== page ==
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Modern circuitry depends on much more than just resistors and capacitors. The circuits in your computer, cell phone, and iPod depend on circuit elements called diodes, inductors, transistors, and operational amplifiers, as well as on other chips. In particular the invention of the transistor made the small size of modern devices possible. Transistors and op amps are known as active circuit elements. An active circuit element needs an external source of power to operate. This differentiates them from diodes, capacitors, inductors and resistors, which are passive elements.

Key Concepts

  • Inductors are made from coiled wires, normally wrapped around ferromagnetic material and operate according to the principles of magnetic induction presented in Magnetism. Inductors generate a back-emf. Back-emf is essentially an induced negative voltage which opposes changes in current. The amount of back-emf generated is proportional to how quickly the current changes. They can be thought of as automatic flow regulators that oppose any change in current. Thus electrical engineers call them chokes.

In a circuit diagram, an inductor looks like a coil. The resistance R and capacitance C of an inductor are very close to zero. When analyzing a circuit diagram, assume R and C are precisely zero.

  • Diodes are passive circuit elements that act like one-way gates. Diodes allow current to flow one way, but not the other. For example, a diode that “turns on” at 0.6\;\mathrm{V} acts as follows: if the voltage drop across the diode is less than 0.6\;\mathrm{V}, no current will flow. Above 0.6\;\mathrm{V}, current flows with essentially no resistance. If the voltage drop is negative (and not extremely large), no current will flow.

Diodes have an arrow showing the direction of the flow.

  • Transistors are active circuit elements that act like control gates for the flow of current. Although there are many types of transistors, let’s consider just one kind for now. This type of transistor has three electrical leads: the base, the emitter, and the collector.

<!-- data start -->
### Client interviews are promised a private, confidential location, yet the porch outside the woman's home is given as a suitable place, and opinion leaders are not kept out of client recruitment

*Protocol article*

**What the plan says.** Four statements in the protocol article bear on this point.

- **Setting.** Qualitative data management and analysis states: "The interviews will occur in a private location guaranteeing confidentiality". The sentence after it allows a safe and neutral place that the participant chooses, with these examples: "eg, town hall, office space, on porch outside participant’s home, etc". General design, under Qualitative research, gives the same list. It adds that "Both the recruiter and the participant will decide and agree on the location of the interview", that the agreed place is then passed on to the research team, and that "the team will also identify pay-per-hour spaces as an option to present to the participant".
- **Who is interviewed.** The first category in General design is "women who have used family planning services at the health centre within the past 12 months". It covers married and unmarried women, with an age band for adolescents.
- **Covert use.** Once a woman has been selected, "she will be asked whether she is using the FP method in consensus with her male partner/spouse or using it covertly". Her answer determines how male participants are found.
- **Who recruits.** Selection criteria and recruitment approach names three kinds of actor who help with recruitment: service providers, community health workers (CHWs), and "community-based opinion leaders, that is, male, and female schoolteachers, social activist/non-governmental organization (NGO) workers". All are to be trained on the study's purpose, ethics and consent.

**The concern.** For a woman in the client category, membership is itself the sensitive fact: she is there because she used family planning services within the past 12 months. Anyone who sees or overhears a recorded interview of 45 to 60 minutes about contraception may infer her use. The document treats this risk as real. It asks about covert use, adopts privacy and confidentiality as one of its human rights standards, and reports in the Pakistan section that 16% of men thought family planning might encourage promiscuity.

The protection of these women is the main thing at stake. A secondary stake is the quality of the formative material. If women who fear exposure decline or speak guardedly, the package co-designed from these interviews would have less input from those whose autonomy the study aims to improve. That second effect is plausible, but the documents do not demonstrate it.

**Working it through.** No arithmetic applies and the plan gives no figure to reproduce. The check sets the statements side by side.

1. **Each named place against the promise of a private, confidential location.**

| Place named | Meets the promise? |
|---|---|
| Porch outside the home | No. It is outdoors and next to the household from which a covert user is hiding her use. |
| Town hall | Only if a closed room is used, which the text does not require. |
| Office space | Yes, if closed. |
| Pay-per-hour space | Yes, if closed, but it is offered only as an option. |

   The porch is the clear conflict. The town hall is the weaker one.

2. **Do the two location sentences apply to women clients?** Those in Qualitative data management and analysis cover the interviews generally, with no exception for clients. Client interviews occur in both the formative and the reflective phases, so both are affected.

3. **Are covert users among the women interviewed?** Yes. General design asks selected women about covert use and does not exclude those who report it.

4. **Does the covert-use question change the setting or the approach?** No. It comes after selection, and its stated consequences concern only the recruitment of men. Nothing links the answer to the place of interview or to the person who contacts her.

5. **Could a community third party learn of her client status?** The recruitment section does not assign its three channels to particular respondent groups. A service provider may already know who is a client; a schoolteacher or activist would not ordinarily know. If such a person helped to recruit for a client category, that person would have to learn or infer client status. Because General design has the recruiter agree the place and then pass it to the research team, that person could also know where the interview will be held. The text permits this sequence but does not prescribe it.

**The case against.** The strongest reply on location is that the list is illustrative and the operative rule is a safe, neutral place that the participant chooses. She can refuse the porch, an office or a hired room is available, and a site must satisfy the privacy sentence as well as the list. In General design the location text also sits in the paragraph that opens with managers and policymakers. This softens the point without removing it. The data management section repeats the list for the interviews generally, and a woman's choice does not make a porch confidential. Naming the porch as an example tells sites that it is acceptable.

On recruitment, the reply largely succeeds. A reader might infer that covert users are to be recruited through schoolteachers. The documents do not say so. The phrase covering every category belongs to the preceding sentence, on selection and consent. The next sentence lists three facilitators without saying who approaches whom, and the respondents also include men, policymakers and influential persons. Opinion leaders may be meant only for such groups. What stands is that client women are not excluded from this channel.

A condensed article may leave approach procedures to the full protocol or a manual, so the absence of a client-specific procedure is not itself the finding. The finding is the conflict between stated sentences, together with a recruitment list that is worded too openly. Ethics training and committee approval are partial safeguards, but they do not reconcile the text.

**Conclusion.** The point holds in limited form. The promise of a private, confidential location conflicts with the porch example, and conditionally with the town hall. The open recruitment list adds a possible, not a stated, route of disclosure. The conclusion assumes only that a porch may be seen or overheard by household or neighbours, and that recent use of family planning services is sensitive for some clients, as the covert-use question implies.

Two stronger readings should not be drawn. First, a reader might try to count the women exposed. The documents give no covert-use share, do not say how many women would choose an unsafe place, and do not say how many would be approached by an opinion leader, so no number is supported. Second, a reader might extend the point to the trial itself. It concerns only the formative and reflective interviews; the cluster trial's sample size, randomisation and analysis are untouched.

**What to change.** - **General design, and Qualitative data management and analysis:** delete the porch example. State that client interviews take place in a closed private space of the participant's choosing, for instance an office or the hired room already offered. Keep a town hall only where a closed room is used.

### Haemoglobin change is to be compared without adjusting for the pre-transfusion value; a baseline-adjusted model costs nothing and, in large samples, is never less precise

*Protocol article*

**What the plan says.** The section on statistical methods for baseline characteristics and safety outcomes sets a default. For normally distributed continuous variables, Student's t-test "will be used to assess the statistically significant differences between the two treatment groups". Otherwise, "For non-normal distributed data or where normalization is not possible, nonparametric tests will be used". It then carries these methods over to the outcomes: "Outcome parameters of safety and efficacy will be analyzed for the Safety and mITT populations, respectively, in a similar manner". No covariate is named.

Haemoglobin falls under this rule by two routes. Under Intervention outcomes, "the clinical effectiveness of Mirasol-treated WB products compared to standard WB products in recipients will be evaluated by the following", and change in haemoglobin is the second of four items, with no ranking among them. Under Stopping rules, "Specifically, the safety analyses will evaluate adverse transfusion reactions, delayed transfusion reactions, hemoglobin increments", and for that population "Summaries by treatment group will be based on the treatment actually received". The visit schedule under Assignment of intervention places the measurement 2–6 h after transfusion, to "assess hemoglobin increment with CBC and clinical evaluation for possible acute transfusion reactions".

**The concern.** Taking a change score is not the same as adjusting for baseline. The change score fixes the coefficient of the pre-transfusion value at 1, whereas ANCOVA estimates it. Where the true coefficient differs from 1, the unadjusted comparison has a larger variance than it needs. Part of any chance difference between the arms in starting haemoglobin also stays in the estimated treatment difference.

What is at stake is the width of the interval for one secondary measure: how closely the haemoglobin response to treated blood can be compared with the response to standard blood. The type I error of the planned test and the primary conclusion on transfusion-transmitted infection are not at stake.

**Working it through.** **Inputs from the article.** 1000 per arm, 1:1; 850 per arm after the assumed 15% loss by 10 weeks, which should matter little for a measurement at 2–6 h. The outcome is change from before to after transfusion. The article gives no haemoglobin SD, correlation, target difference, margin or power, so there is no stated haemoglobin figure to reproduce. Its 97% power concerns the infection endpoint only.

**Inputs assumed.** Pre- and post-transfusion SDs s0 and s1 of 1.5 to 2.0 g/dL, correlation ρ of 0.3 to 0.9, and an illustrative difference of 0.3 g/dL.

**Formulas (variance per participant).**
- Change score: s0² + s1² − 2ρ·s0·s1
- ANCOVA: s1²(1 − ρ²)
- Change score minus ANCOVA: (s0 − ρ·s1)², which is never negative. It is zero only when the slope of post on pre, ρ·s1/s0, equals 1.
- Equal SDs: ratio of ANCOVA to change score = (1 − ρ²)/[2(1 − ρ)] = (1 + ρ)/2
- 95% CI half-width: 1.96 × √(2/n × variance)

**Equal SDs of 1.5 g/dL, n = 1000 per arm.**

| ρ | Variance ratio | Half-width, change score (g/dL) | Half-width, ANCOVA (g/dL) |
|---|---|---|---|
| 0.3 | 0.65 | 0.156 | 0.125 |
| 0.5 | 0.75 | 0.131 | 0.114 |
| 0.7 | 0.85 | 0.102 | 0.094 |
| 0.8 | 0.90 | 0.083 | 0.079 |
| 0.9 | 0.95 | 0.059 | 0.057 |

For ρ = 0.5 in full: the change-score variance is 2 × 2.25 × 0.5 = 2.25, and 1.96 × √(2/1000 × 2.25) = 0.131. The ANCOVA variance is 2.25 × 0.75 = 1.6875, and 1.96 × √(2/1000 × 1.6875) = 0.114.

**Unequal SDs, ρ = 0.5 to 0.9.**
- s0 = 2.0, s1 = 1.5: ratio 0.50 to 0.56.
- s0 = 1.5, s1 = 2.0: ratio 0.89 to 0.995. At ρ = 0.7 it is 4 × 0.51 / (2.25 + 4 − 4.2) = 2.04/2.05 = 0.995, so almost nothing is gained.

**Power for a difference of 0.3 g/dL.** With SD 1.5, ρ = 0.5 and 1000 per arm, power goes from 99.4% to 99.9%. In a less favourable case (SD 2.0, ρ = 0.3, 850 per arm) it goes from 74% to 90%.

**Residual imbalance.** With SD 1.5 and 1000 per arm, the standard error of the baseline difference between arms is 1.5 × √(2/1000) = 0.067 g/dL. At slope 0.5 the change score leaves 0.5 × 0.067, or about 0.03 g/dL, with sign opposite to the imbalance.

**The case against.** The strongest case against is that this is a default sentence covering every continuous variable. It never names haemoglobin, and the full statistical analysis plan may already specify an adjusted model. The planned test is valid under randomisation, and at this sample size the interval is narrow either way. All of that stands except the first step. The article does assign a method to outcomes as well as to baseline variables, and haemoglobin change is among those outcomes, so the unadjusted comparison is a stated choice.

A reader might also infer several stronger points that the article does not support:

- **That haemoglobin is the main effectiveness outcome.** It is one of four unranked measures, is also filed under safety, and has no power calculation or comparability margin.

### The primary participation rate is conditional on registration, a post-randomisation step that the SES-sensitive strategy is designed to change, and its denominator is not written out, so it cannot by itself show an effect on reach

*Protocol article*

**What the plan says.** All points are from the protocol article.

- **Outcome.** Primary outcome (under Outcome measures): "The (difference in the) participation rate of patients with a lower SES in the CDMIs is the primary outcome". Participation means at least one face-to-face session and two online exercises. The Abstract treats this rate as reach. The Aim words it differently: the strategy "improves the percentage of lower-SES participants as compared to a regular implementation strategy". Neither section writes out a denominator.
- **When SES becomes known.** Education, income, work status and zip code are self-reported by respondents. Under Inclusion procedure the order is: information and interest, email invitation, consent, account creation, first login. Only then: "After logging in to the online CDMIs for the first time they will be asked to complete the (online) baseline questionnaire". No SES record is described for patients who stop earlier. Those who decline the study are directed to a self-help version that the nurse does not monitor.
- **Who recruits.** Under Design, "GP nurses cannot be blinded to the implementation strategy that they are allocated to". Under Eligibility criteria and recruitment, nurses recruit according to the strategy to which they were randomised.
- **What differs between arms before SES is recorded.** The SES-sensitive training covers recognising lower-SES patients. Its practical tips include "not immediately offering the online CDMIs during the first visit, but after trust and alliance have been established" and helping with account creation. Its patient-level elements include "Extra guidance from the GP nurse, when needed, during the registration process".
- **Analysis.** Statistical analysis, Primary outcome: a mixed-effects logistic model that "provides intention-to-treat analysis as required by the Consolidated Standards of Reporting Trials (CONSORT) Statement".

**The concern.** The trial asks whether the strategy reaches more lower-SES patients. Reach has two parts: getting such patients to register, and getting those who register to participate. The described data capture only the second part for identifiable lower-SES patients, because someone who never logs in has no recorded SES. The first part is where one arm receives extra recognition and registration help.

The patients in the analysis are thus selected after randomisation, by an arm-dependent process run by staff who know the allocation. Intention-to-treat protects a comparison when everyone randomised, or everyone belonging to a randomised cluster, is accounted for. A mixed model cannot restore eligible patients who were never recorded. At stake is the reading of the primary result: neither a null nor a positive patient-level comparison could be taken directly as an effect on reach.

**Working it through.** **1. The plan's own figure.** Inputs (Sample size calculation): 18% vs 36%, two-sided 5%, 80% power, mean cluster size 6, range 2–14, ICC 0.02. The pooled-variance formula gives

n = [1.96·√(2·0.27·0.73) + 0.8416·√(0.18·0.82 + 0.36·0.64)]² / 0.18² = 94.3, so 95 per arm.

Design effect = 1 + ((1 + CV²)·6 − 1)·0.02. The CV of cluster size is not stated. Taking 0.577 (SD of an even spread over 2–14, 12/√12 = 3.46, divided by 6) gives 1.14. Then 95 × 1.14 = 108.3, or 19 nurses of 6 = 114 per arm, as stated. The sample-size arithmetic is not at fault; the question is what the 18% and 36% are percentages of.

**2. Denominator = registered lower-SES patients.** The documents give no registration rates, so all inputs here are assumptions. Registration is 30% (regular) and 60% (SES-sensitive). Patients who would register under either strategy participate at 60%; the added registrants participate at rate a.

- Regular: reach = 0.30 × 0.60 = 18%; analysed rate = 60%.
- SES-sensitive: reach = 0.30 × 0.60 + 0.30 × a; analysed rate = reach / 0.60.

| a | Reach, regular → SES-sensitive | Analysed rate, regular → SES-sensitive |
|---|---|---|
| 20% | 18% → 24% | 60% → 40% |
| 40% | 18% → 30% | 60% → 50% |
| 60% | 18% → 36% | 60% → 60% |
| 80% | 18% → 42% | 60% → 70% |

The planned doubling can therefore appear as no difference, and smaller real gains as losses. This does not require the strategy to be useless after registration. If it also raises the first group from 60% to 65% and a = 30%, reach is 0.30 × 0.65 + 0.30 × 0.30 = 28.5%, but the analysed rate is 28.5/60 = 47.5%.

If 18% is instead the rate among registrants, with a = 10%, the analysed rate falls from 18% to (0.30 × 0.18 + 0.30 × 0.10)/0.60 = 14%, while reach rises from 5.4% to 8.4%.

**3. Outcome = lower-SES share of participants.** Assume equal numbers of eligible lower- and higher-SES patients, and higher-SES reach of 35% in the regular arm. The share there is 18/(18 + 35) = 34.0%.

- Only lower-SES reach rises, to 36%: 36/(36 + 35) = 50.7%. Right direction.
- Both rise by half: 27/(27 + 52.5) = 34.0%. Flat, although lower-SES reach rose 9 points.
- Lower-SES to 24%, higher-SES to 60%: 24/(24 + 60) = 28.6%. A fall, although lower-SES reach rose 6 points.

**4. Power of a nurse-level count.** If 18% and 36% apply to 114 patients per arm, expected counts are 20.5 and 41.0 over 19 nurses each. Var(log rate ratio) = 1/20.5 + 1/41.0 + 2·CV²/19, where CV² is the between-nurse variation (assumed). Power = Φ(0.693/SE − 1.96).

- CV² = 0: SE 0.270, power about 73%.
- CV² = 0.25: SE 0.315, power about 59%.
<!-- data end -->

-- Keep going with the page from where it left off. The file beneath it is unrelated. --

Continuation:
The voltage applied to the base controls the amount of current which flows from the emitter to the collector.

  • For example, if the base voltage is more than 0.8\;\mathrm{V} above the collector voltage, then current can freely flow from the emitter to the collector, as if it were just a wire. If the base voltage is less than 0.8\;\mathrm{V} above the collector voltage, then current does not flow from the emitter to the collector. Thus the transistor acts as a switch. (This 0.8\;\mathrm{V} is known as a “diode drop” and varies from transistor to transistor.)
  • Transistors have an infinite output resistance. If you measure the resistance between the collector and the base (or between the emitter and the base), it will be extremely high. Essentially no current flows into the base from either the collector or the emitter; any current, if it flows, flows from the emitter to the collector.
  • Transistors are used in amplifier circuits, which take an input voltage and magnify it by a large factor. Amplifiers typically run on the principle of positive and negative feedback. Feedback occurs when a small portion of an output voltage is used to influence the input voltage.